One third of car sales could happen online a survey finds

More than one in three used car and van purchases could take place entirely online, according to research conducted by iVendi.

iVendi, which develops e-commerce products, found that 35 per cent of 12,500 motor finance transactions were sold without any need for contact with a car dealer when no part exchange was needed, and when sold at the windscreen price and using the dealer’s online finance.

According to the results of the study, one in 20 used car purchases were completed entirely online already, with no email, phone or physical contact taking place until the final step of the process when the vehicle was collected or delivered.

The development of technology designed for the car dealer industry, as well as the increasing emphasis on the use of websites in the sector, has resulted in a rise in the number of consumers willing to purchase their used cars and vans over the internet. Car Dealers should ensure they’re ready to embrace this change by regularly updating their motor trade insurance policy, which will ensure financial and legal protection no matter how buying habits change.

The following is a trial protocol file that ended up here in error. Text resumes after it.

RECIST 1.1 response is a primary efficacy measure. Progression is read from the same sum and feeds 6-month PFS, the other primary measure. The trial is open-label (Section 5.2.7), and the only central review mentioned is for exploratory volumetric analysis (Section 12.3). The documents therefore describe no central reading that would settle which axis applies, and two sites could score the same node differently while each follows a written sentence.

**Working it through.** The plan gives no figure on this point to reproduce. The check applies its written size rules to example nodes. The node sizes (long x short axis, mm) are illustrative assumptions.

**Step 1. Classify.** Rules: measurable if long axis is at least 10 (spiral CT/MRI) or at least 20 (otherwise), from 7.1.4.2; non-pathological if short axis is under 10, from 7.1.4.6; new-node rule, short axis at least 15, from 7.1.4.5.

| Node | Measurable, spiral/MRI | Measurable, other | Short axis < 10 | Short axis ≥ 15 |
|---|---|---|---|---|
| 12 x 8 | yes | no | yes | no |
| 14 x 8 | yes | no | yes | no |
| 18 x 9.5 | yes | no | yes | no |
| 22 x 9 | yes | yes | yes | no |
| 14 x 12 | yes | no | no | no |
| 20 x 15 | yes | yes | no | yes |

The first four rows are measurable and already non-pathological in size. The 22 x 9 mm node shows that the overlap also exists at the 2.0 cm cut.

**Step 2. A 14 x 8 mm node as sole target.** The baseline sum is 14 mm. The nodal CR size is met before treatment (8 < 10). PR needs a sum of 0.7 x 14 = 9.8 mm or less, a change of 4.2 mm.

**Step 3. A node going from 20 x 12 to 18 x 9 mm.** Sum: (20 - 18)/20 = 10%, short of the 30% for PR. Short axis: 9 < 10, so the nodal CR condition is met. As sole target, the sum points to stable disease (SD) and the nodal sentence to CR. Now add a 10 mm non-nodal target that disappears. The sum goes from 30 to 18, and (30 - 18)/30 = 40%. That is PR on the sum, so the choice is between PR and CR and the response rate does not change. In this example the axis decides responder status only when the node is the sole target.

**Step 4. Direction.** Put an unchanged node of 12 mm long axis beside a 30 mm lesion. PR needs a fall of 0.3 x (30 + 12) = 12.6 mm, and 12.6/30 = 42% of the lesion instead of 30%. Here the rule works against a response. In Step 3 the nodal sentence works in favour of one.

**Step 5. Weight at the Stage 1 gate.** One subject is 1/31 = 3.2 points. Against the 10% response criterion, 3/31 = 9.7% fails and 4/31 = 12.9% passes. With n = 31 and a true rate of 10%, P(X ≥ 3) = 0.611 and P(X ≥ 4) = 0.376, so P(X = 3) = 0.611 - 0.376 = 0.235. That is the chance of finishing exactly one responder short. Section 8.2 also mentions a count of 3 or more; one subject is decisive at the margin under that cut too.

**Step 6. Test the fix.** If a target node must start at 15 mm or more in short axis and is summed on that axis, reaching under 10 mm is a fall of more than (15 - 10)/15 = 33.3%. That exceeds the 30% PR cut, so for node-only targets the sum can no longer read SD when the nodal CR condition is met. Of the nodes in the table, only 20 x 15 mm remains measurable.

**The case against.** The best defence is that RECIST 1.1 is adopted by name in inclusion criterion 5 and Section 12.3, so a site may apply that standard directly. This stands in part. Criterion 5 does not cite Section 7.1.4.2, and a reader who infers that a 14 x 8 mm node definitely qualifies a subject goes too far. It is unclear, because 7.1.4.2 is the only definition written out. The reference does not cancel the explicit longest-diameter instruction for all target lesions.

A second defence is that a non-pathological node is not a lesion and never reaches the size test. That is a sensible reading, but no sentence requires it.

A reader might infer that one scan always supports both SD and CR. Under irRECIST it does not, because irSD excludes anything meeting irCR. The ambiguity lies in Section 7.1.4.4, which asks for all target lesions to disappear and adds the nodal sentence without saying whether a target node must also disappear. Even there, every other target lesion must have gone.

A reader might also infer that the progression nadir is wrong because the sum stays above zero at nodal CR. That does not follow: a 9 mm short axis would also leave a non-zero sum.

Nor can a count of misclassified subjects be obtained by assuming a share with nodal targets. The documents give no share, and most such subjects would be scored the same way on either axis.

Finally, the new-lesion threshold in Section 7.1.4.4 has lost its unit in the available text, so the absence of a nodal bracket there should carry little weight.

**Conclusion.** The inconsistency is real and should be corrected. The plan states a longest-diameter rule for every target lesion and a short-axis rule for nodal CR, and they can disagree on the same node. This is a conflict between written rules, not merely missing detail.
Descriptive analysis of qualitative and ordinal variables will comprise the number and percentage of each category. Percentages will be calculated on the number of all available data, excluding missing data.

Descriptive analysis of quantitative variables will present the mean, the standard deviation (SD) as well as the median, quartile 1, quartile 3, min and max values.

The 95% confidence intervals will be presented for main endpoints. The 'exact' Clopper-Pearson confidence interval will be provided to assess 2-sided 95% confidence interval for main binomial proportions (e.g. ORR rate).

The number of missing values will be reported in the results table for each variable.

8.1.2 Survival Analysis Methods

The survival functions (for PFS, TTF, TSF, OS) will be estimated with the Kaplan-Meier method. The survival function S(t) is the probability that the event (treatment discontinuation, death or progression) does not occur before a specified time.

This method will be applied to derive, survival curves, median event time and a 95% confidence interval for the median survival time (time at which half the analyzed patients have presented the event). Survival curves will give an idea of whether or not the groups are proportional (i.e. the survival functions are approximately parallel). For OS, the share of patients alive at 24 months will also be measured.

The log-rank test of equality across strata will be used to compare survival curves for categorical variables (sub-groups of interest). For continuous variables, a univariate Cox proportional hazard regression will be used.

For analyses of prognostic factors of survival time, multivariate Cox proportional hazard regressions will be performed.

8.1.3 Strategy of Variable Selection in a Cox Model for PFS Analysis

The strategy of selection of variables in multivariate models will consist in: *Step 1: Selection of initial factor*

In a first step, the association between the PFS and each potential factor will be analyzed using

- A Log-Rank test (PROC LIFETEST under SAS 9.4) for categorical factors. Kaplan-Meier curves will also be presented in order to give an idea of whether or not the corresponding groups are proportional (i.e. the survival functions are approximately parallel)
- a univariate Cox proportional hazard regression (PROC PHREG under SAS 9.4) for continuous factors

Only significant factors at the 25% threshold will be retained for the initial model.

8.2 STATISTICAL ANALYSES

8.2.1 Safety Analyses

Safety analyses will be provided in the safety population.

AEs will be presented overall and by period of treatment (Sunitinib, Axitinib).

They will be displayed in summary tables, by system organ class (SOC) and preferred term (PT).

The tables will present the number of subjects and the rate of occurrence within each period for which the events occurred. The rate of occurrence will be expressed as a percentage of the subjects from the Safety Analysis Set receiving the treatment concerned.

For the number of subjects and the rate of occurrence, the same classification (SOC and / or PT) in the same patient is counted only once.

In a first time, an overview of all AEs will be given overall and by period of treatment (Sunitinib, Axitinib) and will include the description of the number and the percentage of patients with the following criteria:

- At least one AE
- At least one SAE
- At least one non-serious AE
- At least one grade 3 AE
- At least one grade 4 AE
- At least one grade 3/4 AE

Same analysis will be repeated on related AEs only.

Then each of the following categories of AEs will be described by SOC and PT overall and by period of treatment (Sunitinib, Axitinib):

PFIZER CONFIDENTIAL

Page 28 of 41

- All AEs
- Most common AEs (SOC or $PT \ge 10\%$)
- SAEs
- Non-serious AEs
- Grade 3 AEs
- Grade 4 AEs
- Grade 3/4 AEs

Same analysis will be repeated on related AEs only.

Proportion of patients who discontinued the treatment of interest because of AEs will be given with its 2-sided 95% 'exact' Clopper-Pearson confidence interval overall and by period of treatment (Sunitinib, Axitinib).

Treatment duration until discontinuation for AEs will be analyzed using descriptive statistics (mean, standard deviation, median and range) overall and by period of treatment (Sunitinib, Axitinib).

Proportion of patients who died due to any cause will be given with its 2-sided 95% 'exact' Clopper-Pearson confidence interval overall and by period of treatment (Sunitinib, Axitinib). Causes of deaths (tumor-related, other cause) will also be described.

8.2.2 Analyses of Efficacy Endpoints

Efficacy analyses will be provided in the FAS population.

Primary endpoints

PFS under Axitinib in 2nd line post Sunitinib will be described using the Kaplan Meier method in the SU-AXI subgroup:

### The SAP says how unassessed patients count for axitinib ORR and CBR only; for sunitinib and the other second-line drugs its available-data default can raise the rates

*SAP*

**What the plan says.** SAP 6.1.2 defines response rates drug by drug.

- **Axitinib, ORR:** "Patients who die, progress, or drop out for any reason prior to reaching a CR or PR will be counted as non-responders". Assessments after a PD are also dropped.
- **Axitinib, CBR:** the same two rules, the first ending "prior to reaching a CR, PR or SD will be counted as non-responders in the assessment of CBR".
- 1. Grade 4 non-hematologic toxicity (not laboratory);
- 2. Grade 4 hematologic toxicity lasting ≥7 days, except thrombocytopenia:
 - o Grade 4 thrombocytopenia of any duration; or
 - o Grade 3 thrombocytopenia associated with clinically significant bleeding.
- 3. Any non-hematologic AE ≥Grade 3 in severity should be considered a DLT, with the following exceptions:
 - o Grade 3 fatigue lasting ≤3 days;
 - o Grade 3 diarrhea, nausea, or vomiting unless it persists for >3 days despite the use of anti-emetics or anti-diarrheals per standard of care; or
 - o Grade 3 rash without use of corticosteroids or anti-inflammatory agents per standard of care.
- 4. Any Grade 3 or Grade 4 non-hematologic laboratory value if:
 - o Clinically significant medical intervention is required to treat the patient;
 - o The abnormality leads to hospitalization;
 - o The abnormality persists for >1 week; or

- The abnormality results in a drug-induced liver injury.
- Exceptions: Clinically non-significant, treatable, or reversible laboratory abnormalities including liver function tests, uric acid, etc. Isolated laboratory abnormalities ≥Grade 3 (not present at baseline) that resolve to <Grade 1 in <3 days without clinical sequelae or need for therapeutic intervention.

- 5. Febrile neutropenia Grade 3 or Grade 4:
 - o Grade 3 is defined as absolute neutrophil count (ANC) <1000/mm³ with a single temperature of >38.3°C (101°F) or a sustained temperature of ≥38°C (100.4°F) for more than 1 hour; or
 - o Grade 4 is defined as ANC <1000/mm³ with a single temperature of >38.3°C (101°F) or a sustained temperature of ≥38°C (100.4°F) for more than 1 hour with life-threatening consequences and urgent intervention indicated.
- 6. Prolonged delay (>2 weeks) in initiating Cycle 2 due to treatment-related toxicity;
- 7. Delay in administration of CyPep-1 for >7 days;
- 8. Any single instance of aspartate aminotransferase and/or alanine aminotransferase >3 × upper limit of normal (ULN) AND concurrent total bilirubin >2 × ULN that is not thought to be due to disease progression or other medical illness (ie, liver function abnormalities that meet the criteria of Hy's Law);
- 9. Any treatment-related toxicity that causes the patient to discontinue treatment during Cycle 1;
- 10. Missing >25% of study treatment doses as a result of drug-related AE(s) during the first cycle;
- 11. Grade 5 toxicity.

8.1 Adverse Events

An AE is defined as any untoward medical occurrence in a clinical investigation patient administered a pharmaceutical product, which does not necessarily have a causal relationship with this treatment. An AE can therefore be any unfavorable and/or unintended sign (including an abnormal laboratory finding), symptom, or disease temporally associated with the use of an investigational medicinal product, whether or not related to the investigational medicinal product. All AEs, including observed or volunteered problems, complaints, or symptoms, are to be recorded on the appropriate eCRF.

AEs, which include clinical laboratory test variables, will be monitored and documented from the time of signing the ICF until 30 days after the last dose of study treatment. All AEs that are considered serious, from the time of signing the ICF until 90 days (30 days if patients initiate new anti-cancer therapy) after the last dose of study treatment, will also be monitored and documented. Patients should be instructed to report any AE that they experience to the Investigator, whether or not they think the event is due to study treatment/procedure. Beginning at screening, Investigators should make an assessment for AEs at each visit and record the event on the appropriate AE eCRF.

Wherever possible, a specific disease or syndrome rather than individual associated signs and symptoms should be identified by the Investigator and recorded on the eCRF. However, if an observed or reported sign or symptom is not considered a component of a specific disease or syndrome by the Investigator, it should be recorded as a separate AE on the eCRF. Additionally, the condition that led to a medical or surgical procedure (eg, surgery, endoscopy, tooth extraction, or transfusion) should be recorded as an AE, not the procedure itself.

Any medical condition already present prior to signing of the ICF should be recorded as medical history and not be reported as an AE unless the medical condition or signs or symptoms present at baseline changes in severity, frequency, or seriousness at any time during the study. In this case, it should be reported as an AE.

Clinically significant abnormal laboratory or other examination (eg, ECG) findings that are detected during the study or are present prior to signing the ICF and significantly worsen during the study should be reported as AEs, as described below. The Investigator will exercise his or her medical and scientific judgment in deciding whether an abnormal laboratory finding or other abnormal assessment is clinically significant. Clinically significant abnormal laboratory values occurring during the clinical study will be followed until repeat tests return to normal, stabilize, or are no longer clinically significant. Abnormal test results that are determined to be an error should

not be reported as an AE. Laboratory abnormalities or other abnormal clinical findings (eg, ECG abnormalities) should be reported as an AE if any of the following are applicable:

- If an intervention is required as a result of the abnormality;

Commenting on the results of the study, iVendi chief executive James Tew suggested that there is still some debate among industry experts about how many genuine used car purchases are actually taking place online in the UK. However, he added that the new research is helping to shed some light on how habits are changing.

“Out of our sizeable sample of used car sales, we can see that already a number of customers are effectively completing the entire used car journey online and that many more could potentially do so,” he said. “These people are finding their own vehicle, they are not haggling and they don’t have a part-exchange. They are perhaps the easiest customers that a dealer could have – it is simply a matter of perhaps arranging a test drive and collection or delivery of the vehicle.”

Mr Tew added that the only part of the process that cannot take place online is the physical viewing of the car, which he suggests can be approached on a trust basis until the customer is able to make a final assessment before the purchase is complete.